From Uzziel Maldonado:

I hope you all had a great 4th of July. This holiday is usually filled with family, food, fun, fireworks, flags, and songs about freedom. We are glad to have a day off of work and proud to take part in picnics and parades.  As Christians we thank God for providing a land where we are at liberty to exercise our faith as we see fit!  It is also a day we stop to admire the wisdom, foresight, courage and course of the Founding Fathers and their contribution to the Declaration of Independence (1776) and the US Constitution (1787). As I took time to consider these men, I began to wonder how they applied their foresight in their personal lives.  Did the Founding Fathers have an estate plan, a plan to care for their person and property after death?  They were risking life and limb after all.  Did they each have a Last Will and Testament?  If so, would they update it?

I was amazed to find that each of the Founding Fathers had and would update their Last Will and Testament!  I found Benjamin Franklin, the penman of “a penny saved is a penny earned,” the most interesting.  He did well at saving and growing his estate in life, but his greater enjoyment was giving it away!  

In his Will he forgave debts, gave homes and lands, paintings and books, money and businesses to his family, posterity, charity, friends and strangers. His Will was written in 1788 and was updated in 1789. In his update he stated, “I wish to be useful even after death, if possible in forming and advancing other young men, that may be serviceable to their country…” Thus Franklin decided to  give back to the cities that helped him succeed, namely, the city of Boston and Philadelphia, and their states, Massachusetts and Pennsylvania, respectively. He did so by setting up a trust that would accrue interest and grow for two centuries!

Franklin died April 17, 1790. The first half was distributed in 1870 and the remainder reached maturity a hundred years later in 1970! Ellen White says, “if by our example we aid others in the development of good principles, we give them power to do good.  In their turn they exert the same beneficial influence over others. Thus hundreds and thousands are helped by our unconscious influence. The true follower of Christ strengthens all good with whom he comes in contact.” Patriarchs and Kings Pg. 348.

Unfortunately, most Americans (including Christians) do not have an estate plan. Doing so is not only our patriotic heritage, but it can save from unnecessary frustration and be a boom to others. And remember, updating is just as important. So which part of Franklin's legacy did you think is most influential, his example or his bequest?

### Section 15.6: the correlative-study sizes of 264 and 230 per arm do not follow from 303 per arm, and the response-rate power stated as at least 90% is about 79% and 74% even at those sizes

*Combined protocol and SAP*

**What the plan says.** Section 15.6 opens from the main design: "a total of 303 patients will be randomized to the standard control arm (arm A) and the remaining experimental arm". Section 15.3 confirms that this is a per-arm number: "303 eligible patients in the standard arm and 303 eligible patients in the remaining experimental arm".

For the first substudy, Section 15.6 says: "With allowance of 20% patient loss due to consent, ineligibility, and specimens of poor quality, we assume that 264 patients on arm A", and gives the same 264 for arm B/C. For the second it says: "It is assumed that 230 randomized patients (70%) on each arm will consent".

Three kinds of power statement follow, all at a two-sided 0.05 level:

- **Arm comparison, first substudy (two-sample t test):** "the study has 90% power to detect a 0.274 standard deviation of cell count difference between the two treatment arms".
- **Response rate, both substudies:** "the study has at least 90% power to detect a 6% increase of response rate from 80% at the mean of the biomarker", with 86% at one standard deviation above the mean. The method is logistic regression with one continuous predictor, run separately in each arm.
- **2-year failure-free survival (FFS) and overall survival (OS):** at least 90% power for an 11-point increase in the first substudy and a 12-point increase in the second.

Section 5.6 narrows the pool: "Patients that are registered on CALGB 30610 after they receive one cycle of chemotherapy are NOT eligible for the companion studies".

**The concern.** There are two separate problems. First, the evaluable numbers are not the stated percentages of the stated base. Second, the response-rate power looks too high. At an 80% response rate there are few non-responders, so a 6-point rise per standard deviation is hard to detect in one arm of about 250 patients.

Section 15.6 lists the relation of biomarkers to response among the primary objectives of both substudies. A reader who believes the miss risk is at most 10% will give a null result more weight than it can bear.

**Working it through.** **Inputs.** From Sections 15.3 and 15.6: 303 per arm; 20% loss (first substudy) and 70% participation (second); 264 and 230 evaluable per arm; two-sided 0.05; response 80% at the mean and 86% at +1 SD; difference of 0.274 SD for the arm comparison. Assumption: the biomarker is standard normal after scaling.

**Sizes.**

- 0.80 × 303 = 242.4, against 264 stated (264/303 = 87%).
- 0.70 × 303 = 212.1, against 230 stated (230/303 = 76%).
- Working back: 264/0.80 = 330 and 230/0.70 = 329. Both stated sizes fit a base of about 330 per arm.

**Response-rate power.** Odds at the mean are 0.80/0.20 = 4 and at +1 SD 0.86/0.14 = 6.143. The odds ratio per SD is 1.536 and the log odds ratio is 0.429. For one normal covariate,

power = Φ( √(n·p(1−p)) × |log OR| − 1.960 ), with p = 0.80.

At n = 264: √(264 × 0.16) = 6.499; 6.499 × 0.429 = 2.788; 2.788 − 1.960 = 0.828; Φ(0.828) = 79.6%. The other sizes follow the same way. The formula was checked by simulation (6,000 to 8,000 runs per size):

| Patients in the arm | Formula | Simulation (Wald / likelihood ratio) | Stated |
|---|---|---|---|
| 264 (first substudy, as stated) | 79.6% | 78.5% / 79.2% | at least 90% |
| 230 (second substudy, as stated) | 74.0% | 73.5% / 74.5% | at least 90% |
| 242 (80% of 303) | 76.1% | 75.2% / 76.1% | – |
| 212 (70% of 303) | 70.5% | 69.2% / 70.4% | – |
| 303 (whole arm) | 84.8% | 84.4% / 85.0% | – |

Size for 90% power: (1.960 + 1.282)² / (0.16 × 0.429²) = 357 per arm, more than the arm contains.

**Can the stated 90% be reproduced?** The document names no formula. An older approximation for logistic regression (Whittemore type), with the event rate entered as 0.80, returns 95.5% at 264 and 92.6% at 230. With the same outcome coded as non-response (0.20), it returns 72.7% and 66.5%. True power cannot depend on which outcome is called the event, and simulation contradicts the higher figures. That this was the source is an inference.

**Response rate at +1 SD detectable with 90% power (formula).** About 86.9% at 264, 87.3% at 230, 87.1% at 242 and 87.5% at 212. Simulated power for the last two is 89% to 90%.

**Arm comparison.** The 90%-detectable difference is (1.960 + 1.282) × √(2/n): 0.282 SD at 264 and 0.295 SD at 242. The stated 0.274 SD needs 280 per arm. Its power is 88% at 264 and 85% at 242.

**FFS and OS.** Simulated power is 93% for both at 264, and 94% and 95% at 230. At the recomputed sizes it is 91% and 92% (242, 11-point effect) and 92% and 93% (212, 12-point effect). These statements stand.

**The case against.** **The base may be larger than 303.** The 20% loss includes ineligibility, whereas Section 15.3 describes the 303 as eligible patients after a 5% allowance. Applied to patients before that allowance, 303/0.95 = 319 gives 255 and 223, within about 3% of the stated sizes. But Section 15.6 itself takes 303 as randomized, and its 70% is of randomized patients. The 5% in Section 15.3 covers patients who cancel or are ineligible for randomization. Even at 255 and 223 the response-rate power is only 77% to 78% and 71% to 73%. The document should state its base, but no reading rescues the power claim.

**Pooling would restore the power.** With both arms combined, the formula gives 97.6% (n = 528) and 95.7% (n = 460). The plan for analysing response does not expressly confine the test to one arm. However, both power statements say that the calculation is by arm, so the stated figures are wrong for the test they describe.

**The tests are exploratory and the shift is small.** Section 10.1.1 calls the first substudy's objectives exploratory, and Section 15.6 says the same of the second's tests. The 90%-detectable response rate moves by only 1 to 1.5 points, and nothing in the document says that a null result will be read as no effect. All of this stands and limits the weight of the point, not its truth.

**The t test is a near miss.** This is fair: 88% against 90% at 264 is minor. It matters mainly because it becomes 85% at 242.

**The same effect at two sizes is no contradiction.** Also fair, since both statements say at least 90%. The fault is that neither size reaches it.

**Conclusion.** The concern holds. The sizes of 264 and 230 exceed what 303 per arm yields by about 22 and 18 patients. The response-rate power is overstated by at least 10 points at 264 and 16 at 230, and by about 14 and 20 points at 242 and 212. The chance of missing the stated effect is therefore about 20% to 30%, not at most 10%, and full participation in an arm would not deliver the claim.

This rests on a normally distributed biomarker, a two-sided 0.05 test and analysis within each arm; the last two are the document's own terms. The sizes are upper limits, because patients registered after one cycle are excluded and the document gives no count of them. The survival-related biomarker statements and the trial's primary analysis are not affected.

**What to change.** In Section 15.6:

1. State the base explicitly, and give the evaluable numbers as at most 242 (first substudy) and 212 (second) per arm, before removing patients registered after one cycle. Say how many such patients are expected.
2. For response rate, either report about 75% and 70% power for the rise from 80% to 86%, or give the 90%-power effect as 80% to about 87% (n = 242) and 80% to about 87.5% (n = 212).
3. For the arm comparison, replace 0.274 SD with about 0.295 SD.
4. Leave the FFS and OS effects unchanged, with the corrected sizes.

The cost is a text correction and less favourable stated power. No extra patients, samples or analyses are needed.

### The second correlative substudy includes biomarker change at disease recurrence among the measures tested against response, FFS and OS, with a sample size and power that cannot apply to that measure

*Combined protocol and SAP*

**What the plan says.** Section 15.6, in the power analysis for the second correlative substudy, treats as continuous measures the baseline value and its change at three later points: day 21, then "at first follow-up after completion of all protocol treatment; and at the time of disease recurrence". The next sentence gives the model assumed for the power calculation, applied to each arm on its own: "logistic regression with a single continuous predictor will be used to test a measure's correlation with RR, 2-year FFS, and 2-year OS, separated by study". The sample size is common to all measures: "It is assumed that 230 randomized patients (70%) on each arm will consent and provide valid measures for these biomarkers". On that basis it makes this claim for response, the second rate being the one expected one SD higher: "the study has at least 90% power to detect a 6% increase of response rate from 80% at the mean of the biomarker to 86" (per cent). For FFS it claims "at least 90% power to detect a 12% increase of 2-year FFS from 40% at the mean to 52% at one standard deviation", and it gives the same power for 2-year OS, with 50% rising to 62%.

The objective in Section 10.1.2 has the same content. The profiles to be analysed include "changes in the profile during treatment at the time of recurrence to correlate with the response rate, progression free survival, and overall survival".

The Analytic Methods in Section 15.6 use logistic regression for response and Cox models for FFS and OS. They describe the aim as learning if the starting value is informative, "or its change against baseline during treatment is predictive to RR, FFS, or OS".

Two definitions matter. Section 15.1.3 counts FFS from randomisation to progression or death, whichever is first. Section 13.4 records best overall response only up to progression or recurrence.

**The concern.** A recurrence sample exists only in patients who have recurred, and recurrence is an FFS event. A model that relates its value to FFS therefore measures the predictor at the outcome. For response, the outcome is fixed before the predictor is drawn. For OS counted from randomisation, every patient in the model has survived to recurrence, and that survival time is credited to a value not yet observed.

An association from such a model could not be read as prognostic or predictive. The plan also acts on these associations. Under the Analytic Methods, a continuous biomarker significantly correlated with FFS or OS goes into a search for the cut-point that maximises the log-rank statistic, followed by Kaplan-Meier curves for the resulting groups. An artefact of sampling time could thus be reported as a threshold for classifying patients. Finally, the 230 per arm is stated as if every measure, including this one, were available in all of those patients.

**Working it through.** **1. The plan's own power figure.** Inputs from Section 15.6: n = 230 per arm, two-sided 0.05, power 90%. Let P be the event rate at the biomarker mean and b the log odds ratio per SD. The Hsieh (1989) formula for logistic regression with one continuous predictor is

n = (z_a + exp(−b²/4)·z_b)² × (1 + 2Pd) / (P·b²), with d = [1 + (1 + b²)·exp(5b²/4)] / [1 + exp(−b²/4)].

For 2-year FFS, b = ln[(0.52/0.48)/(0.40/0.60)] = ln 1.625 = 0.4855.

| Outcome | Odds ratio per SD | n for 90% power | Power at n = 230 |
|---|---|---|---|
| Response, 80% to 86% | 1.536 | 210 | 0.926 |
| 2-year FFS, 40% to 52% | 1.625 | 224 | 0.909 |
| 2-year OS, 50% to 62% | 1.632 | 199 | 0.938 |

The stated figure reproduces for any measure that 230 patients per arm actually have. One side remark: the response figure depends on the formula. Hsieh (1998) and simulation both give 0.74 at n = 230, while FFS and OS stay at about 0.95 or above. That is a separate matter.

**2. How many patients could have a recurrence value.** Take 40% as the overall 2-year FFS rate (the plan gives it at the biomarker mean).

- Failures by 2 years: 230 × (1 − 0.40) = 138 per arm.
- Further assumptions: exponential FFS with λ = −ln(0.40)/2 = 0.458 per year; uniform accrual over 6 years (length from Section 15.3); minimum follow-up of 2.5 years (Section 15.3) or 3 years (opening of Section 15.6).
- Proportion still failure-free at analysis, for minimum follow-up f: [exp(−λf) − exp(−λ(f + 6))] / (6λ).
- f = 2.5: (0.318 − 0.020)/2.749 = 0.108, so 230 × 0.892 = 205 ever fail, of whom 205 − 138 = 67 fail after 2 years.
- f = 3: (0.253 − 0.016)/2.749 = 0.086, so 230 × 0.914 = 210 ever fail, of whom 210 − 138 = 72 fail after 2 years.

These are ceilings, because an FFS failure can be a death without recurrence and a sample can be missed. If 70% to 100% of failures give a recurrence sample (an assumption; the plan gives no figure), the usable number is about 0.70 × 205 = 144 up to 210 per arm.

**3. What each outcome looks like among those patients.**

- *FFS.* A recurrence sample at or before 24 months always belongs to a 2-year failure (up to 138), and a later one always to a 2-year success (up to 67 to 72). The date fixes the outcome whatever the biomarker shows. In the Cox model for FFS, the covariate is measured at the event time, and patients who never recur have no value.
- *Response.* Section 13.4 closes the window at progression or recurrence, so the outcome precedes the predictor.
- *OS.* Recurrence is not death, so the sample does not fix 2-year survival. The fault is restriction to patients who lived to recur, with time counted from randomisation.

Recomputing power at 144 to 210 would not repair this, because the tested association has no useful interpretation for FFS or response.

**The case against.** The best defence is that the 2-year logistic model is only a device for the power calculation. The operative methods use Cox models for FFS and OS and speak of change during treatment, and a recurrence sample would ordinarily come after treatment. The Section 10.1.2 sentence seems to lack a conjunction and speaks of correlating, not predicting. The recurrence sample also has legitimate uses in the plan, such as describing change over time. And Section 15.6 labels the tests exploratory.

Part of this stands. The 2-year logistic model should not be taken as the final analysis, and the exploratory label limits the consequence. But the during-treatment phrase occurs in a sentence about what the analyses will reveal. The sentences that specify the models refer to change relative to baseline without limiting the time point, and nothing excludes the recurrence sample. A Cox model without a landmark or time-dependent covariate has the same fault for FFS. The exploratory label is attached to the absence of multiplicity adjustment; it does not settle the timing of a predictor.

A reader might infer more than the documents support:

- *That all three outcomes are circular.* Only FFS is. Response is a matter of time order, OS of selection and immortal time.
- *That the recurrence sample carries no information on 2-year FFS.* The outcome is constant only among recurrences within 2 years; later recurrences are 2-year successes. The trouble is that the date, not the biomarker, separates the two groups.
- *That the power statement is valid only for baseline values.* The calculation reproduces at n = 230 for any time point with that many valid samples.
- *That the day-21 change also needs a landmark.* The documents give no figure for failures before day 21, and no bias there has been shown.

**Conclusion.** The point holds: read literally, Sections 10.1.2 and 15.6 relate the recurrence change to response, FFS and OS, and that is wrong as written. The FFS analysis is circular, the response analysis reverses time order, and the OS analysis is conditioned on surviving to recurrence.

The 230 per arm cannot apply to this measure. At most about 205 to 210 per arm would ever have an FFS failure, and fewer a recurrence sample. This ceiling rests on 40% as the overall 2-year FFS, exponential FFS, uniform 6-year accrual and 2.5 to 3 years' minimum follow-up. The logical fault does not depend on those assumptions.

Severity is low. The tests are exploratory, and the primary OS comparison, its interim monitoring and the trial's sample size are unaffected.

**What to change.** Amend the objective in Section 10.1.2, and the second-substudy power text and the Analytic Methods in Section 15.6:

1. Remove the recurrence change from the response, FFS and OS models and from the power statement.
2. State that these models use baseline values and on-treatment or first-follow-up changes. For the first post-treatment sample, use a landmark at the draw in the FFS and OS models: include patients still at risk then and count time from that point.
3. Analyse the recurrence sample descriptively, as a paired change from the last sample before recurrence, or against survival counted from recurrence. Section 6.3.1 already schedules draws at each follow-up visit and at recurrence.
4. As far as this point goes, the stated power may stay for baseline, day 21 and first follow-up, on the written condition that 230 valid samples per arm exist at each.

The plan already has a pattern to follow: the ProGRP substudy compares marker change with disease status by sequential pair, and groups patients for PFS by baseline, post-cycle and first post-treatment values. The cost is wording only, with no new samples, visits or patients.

Are you curious to know what Benjamin Franklin's Will stated?
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How To Prepare Yourself For
A Good End of Life
My parents lived good lives and expected to die good deaths. They exercised daily, ate plenty of fruits and vegetables, and kept, in their well-organized files, boilerplate advance health directives. But when he was 79, my beloved and seemingly vigorous father came up from his basement study, put on the kettle for tea, and had a devastating stroke.  Read More...
Checklist for Updating your Will and Estate Plan
Perhaps you don't know where to start, but we can help. We've created a document to facilitate whether or not you need to update your Will. Click here to view.
The NAD and GC Planned Giving and Trust Services have released a podcast series entitled Great Giving. Listen to the podcast with host Scot Coppock as he interviews various experts in the field. Each interview is about 2-3 minutes in length. They answer the most commonly asked questions in estate planning.

Click here for audio-only version
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Important Documents to Have...

Is It time To Update Your Will?

  • Have you moved to Texas and need to create new documents?
  • Do you need to name a legal guardian for your minor children on your Will?
  • Are your children grown and financially independent and you would like to change the distribution of your estate?
  • Do you need to add or remove beneficiaries on your Will?
  • Would you like to include a gift to the Lord's Work in your Will?
If you answered 'yes' to any of the above questions, then it may be time to review and update your Will.

Contact the Texas Conference Trust Department to update your documents at 817-790-2255 ext. 2105 or reply to this email.
Free Download: "A Christian Guide to Estate Planning"
by the Texas Conference Trust Department.
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